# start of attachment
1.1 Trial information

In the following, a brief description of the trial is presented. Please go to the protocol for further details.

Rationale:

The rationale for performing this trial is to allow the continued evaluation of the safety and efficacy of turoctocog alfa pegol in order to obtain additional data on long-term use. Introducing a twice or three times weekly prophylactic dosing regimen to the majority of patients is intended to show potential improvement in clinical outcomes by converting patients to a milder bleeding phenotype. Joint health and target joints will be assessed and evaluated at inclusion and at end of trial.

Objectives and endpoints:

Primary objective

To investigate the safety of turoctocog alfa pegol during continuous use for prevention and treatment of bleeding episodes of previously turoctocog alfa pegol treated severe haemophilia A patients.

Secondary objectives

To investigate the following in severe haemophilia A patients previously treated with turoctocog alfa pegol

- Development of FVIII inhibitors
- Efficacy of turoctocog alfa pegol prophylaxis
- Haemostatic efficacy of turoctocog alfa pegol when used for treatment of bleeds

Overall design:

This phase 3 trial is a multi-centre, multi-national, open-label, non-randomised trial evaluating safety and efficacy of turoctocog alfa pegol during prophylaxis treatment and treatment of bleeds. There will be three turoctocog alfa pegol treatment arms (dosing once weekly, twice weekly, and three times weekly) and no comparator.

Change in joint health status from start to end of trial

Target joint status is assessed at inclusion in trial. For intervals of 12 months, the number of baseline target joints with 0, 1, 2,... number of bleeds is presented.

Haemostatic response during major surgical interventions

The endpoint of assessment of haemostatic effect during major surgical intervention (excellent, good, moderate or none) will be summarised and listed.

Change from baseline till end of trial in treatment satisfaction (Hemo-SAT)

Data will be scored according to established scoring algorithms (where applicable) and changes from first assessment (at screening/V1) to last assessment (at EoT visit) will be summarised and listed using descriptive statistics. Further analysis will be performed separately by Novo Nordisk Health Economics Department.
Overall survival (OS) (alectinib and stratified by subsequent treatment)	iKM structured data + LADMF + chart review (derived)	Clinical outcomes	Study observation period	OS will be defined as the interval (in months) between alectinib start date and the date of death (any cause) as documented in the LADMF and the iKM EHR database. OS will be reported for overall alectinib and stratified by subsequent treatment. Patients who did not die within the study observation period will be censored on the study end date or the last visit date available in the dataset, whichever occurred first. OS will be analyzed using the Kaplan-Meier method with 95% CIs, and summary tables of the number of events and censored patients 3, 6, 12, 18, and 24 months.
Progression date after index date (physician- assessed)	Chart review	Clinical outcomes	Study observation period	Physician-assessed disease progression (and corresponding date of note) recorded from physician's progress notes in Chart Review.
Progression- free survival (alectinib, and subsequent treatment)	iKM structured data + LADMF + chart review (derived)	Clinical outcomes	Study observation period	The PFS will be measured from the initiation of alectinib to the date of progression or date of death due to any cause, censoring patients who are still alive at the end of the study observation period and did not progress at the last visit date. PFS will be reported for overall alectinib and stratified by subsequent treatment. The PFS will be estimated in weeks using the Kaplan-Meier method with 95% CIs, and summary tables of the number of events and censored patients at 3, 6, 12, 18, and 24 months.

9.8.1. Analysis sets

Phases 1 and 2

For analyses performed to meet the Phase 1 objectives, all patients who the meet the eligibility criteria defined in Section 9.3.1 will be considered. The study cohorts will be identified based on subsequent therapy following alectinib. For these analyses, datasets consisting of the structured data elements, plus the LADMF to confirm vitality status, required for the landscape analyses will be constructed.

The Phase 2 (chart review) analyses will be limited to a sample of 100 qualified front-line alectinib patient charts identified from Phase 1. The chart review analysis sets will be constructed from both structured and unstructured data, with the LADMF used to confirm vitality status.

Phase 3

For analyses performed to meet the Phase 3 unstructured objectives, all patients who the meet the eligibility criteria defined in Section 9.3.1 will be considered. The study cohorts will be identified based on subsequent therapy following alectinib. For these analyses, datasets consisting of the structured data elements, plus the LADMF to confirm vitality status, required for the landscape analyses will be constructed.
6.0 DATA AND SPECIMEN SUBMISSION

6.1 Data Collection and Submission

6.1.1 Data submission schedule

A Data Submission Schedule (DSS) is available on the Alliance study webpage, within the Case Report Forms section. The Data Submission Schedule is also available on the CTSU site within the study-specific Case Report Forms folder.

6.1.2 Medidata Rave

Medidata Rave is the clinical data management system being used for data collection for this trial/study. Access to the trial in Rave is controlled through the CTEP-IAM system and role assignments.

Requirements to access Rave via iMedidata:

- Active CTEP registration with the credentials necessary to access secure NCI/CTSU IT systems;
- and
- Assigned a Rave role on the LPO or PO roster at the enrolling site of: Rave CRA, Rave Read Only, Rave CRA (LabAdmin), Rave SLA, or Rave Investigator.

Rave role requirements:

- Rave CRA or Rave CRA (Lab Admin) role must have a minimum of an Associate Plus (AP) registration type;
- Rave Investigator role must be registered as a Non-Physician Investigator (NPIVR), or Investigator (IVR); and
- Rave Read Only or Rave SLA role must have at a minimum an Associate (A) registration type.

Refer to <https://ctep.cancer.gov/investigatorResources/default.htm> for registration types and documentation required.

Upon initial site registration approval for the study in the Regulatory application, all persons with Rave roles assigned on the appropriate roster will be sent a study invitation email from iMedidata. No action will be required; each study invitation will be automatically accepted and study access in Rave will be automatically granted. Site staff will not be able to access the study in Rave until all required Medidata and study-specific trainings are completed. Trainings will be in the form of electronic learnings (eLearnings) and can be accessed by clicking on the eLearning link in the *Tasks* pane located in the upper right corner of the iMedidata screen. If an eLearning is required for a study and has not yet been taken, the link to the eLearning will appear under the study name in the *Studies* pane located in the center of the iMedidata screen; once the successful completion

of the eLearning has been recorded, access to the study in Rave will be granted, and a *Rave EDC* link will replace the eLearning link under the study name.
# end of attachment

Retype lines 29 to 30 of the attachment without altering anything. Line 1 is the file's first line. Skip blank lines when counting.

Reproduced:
For analyses performed to meet the Phase 3 unstructured objectives, all patients who the meet the eligibility criteria defined in Section 9.3.1 will be considered. The study cohorts will be identified based on subsequent therapy following alectinib. For these analyses, datasets consisting of the structured data elements, plus the LADMF to confirm vitality status, required for the landscape analyses will be constructed.
6.0 DATA AND SPECIMEN SUBMISSION